As a teen of the 80’s, I was lucky enough to be able to dress modestly; loved pre WWI clothing, back then, able to enjoy resources using (look it up) the VTek Voyager to access them (not any more, sadly, but that’s the hand I’ve been dealt). I longed to be able to dress in pre WWI anything, and was able to enjoy the long skirts and more modest, feminine lines, going inter-cultural when the Western clothing industry turned its back on modesty. As for ‘princess’, I was raised on Soviet Russian nursery-rhymes and ‘fairy tales’ as a very very little girl – think ‘Ladushki’ from the communist bookshop – popular in the very early 70’s… nah, no ‘Princess’ for me… Time traveller though, now that was a completely different story 🙂

    • Now, I’ve seen your wedding dress! It was certainly old-fashioned and modest. I was expected to be modest in my dress as a teen, although I must say I slipped bounds from time to time. I too loved vintage clothes and wore what I could. I was a very small size in those days, and there was a lot around that older women were discarding. What I remember about the seventies was that the hems were so short! My friends thought it absolutely scandalous to wear anything that even touched your kneecap, let alone went below the knee. On the other hand, my mother wouldn’t let us wear anything much above the knee.

  2. I’ve tried to think this out as best as I can…
    Simplicity and modesty are virtues, ones that we should cultivate. They do not mean a lack of beauty. You can have physical beauty surrounding you in simplicity, if one is taught (or teaches self) to admire the simple things. At the same time, in moderation, beauty can be found in the complex flower arrangement, the ways light can be cast, and the hard work that goes into something like lace. I think this is the balance that must be found. A “wedding within your means.” If you can’t afford what you want, then it’s best to either do something else, wait, or take a hard look at WHY you want something to be so-so.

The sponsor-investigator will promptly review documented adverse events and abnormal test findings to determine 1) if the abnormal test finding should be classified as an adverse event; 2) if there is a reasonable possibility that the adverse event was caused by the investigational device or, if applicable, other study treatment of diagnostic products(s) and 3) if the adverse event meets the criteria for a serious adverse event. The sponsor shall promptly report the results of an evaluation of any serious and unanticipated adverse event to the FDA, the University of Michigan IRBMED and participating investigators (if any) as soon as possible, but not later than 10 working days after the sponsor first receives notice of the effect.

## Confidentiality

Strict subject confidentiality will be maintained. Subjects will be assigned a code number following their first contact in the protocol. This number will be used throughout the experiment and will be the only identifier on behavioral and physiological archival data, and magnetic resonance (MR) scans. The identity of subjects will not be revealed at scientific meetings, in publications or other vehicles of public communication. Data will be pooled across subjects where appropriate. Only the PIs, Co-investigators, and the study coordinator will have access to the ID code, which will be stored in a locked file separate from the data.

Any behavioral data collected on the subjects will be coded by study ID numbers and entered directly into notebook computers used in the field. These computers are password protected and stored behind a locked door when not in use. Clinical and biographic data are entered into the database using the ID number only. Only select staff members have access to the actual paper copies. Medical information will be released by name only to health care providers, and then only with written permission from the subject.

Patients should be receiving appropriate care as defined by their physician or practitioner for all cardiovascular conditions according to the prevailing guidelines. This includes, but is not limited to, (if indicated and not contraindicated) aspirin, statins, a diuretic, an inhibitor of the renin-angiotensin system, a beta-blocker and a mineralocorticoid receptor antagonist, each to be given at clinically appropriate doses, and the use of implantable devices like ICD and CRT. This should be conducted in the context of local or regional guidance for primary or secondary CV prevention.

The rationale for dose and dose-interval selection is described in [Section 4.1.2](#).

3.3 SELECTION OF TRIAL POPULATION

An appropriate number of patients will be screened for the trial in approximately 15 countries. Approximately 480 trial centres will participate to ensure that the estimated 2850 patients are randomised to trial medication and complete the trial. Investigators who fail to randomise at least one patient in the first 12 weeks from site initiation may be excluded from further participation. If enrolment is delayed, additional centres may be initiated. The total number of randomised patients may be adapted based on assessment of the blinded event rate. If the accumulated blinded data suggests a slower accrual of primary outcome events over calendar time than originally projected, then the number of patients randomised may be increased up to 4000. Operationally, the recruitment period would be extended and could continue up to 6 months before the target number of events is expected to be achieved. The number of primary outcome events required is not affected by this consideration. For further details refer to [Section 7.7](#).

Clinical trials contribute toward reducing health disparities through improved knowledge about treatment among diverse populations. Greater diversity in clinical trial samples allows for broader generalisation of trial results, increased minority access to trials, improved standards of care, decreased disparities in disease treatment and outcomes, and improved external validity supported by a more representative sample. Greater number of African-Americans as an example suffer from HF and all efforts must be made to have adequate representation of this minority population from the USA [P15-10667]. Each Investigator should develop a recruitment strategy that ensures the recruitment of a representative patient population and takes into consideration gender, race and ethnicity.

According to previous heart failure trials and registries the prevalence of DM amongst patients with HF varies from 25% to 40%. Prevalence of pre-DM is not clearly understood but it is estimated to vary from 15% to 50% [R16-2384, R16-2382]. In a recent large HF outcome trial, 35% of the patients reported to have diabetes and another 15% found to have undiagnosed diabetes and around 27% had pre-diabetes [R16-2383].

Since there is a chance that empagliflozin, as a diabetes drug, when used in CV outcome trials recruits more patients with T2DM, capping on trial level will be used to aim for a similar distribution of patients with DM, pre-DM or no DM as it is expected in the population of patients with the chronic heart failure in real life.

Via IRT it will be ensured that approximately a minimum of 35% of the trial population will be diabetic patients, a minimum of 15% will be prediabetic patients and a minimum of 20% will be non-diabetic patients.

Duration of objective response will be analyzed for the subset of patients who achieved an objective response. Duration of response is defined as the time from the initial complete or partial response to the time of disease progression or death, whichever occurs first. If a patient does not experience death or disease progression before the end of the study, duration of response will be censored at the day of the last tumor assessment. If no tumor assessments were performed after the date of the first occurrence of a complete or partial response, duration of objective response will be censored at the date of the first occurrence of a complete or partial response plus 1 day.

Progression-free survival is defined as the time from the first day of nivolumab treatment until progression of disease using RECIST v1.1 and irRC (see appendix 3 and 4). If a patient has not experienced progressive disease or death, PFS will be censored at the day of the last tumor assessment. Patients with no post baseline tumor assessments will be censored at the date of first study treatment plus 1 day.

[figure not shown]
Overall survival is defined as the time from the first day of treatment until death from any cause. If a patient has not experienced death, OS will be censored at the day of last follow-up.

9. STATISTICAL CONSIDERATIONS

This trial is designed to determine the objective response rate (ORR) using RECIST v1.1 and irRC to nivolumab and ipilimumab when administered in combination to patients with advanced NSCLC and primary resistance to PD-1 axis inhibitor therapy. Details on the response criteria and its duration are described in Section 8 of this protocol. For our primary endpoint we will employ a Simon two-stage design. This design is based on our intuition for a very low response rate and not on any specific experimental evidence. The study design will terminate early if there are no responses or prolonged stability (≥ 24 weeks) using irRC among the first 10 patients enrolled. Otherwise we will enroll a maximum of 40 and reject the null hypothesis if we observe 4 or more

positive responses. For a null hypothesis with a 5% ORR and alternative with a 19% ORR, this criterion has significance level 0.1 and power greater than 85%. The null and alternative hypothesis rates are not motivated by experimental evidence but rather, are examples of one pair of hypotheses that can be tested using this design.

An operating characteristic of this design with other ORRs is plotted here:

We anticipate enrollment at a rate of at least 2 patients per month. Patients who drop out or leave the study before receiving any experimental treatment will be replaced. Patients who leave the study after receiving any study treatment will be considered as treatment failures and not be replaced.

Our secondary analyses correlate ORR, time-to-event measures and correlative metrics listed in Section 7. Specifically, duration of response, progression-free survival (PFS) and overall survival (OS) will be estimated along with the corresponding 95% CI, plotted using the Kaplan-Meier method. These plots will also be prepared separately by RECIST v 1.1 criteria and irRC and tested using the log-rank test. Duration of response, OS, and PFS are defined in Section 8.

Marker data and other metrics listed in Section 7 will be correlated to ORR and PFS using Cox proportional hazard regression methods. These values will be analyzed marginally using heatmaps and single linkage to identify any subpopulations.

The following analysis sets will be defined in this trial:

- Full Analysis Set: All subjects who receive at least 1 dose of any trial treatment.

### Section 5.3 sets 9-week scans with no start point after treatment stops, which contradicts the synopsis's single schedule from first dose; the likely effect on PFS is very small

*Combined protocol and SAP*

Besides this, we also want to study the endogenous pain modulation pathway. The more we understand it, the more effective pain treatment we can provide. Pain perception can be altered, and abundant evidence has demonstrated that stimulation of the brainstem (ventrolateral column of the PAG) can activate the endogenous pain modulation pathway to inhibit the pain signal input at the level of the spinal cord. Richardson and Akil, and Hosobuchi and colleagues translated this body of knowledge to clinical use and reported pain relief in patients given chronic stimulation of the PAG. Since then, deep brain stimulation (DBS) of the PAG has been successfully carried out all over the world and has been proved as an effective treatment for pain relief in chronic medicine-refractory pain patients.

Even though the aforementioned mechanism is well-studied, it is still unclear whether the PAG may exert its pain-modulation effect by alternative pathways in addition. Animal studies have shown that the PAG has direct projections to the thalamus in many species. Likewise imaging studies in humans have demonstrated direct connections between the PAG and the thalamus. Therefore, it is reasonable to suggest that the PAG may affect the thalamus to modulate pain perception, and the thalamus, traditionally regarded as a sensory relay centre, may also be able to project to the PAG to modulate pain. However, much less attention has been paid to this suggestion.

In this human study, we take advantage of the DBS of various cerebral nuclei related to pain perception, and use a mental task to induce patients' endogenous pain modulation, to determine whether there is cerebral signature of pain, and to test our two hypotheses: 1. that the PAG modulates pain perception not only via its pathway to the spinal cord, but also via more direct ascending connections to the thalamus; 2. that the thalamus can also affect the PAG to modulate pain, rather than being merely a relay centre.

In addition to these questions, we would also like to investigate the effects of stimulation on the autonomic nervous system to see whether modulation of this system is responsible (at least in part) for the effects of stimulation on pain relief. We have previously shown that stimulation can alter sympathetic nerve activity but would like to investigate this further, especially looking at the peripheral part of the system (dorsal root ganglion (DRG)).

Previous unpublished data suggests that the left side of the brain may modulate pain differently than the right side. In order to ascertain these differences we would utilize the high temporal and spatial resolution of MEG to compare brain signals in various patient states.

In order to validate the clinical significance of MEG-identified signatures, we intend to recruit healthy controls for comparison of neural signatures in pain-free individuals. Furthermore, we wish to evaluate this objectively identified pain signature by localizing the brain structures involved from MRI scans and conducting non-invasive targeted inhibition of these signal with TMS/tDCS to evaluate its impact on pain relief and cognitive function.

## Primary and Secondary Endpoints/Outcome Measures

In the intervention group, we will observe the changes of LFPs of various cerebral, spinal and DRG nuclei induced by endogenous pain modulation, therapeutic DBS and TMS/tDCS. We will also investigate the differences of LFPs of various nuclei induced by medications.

Being a princess is another balancing act. The modern way we treat the word is disgusting. Pink, cheap, plastic toys that say “I’m the princess, I get what I want.” are shameful. It is not the story of The Little Princess, which I think I might be the last generation that knows the story. Perhaps we should bring back that little children’s book and remind girls of what a “true” princess is like. I am decidedly okay with the word and the positives it can bring. The healing that was given to me through that word is beyond measurable, but my grasp of what being “a daughter of the King” is not cheap and plastic. Our King is loving, gracious, humble, meek, and His son, whom we are co-heirs with, was a servant. So we are to emulate those attributes as His daughters. Anything else is not being a princess, it’s being a courtesan.

    • That is exactly the sort of thing I want to say here. Beauty is not about the expense, but about the joy and wonder. As for the Little Princess – one of my favourite children’s books! I’d be okay with the word princess if we thought of the first “princess” – Sarah of the Old Testament. She wasn’t any Disney princess at all! This was a fine comment, very enlightening and well said.

    • That is the heart of the matter indeed. Even Christian girls get mesmerized by the me, me, me ambitions of modern weddings.